Terrorists are being given a “de facto amnesty” while the thousands of non-fatal terror attacks remain outside of the historic case review process, a victims’ campaigner has said.
South Down UUP representative Alan Lewis said many victims are angry that while more than 3,200 deaths will be re-investigated, all those who were severely injured or traumatised – but survived – are unlikely to see justice done.
Mr Lewis said: “Somewhere, someone has decided to abdicate the PSNI’s responsibility of review and investigation, victims have been let down, and they will continue to be let down unless appropriate measures are taken to adequately resource the rule of law in Northern Ireland. Victims are rightly angry.”
Mr Lewis added: “I have recently been working a case which involves an IRA attempted murder, which occurred in the south Down area.
“I wrote to a senior detective on the matter in September 2017 and received a reply twelve months later, and the contents astonished me.
“It stated that the PSNI has assessed both its capacity and its obligation to review or reinvestigate non-fatal crimes that occurred during the Troubles and concluded that there is ‘no binding legal obligation on the PSNI to proactively re-examine all the crimes that occurred during this period’.”
Mr Lewis went on to say: “I do not believe it is acceptable that the case has been effectively parked, put on the shelf, and that those responsible have been granted a de facto amnesty.”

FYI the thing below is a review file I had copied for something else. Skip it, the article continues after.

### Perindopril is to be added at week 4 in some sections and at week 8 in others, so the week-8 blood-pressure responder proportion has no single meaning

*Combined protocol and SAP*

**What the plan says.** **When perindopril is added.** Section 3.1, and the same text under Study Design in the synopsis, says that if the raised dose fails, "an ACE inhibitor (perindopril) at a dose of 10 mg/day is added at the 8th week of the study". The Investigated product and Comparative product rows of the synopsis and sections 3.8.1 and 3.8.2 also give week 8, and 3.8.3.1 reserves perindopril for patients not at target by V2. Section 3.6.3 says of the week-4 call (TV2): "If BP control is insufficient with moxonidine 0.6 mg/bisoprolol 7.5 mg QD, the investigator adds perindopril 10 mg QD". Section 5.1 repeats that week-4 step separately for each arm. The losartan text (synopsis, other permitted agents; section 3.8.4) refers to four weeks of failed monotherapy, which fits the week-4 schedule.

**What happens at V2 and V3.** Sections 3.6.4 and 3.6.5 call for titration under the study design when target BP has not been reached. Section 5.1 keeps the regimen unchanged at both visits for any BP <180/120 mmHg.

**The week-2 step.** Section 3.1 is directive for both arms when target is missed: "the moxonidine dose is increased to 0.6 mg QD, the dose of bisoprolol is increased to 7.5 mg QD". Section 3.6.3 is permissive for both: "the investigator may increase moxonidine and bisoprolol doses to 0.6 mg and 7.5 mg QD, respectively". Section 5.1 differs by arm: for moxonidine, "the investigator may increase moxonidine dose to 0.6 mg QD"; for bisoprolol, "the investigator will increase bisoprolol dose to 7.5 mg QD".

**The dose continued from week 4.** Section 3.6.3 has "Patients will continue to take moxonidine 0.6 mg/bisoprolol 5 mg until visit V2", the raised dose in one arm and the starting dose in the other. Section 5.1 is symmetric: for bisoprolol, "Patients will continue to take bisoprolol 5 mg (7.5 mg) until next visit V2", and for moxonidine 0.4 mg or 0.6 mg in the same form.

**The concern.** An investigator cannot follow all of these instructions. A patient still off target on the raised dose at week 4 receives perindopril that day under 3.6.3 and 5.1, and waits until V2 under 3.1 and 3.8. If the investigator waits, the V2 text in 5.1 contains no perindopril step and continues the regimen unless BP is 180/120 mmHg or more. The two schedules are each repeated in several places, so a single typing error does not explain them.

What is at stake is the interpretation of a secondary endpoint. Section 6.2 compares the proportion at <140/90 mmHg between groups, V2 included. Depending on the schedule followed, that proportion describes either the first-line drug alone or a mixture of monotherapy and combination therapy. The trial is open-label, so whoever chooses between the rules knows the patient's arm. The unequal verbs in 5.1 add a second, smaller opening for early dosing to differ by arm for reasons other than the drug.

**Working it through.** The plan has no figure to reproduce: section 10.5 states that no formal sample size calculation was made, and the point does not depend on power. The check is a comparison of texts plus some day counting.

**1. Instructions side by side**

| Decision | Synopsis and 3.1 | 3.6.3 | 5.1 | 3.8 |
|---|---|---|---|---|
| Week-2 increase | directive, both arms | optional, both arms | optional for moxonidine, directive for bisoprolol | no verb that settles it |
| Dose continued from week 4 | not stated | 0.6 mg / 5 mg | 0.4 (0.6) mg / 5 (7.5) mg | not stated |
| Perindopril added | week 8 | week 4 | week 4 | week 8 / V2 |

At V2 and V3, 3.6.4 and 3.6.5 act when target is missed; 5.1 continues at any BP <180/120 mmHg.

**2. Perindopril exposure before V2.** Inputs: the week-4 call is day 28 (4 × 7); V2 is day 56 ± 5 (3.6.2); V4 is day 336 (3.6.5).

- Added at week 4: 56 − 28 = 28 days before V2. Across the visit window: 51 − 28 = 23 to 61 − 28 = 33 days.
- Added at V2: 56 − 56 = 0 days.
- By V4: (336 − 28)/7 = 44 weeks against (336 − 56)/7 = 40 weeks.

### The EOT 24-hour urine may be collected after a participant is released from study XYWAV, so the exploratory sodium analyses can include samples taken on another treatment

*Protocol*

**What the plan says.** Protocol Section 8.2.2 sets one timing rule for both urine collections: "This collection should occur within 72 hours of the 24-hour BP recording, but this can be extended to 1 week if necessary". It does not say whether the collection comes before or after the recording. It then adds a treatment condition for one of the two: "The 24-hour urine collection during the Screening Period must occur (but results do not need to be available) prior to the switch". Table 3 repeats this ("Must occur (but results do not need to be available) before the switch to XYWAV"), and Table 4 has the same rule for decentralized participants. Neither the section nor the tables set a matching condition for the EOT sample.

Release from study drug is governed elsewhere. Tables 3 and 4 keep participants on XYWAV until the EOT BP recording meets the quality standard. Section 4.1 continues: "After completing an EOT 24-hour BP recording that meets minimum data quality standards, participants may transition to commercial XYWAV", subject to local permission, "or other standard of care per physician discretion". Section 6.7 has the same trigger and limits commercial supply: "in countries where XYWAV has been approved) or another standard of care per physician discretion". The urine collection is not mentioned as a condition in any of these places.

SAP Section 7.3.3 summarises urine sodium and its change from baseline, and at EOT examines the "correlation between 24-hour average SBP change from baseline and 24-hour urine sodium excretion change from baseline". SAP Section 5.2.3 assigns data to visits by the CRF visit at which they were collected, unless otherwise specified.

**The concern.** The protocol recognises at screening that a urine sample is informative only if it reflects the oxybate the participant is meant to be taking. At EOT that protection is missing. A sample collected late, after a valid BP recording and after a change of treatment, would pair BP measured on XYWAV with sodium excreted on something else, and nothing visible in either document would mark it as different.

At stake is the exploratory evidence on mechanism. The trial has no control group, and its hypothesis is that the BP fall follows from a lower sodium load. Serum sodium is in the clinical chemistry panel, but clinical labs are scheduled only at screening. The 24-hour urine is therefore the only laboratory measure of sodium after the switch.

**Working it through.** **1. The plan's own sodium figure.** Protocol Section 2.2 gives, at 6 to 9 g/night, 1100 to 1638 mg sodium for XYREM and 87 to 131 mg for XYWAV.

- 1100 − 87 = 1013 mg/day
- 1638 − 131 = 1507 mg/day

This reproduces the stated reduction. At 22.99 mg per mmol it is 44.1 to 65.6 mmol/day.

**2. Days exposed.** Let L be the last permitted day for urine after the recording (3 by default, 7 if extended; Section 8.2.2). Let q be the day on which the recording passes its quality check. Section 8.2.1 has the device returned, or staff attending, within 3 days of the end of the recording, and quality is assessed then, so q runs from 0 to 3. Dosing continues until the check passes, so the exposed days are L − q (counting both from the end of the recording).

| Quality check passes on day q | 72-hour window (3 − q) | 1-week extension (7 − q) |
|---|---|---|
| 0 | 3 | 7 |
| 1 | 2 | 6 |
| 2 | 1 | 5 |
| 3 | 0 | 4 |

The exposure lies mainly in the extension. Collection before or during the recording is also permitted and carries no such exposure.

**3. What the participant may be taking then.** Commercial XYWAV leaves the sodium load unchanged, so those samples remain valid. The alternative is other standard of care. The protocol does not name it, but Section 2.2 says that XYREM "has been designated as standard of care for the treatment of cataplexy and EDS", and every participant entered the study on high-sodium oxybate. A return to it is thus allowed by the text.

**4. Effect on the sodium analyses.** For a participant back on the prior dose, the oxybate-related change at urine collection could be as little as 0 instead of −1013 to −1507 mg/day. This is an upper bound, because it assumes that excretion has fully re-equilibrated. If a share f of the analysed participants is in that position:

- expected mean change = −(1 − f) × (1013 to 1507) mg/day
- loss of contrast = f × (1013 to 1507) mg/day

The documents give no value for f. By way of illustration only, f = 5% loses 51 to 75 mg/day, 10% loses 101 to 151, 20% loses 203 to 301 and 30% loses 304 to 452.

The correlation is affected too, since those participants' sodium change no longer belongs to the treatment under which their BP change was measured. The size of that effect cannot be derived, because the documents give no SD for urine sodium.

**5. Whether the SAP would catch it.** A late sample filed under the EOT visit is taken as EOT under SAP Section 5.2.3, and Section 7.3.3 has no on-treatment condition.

The process of investigating Troubles-era deaths has been dogged by resourcing and funding difficulties and, to date, there have been no signs that the government will make more money available to conduct an even greater number of investigations.
In December 2016, ACC Mark Hamiliton, head of the PSNI’s legacy and justice department, issued a statement clarifying that the HET (Historical Enquiries Team) had a remit to “review all Troubles related deaths” but not non-fatal incidents.
In July this year, Chris Flatt of the NIO told the NI Affairs Committee at Westminster that while those injured during fatal incidents would be entitled to copies of the investigation reports, if the workload was increased to include all of the other injury-only cases “we would be talking about tens of thousands of investigations”.
Mr Lewis said: “We need to see the restoration of the policing board, thus ensuring proper governance and accountability of the PSNI.
“Government and the Northern Ireland Office need to seriously re-think their stance on non-fatal Troubles related crimes, because writing terrorists a blank cheque is simply not good enough.”
Assistant Chief Constable George Clarke said: “PSNI figures show that from 1969 to 1998 in excess of 35,000 shootings, 15,000 bombings and just over 3,200 deaths were reported to the Royal Ulster Constabulary.
“We fully appreciate and acknowledge the suffering experienced by those seriously injured during the Troubles. However, the PSNI does not have the capacity to review or proactively re-examine non-fatal, Troubles-related crimes committed where there is no binding legal obligation to do so.
“We will only review non-fatal incidents related to the Troubles where exceptional circumstances apply such as where credible evidence or new information comes to light.
“I acknowledge that this will be disappointing for those affected by crimes over this period however, the reality is that if we were to review or re-investigate all non-fatal cases, it would require such a significant use of our resources, that our ability to protect the people of Northern Ireland today would be drastically undermined.
“Given our present day responsibilities, reducing resources and the changing nature of demand for policing, we must focus our capacity on keeping people safe today against present day risks and harms.”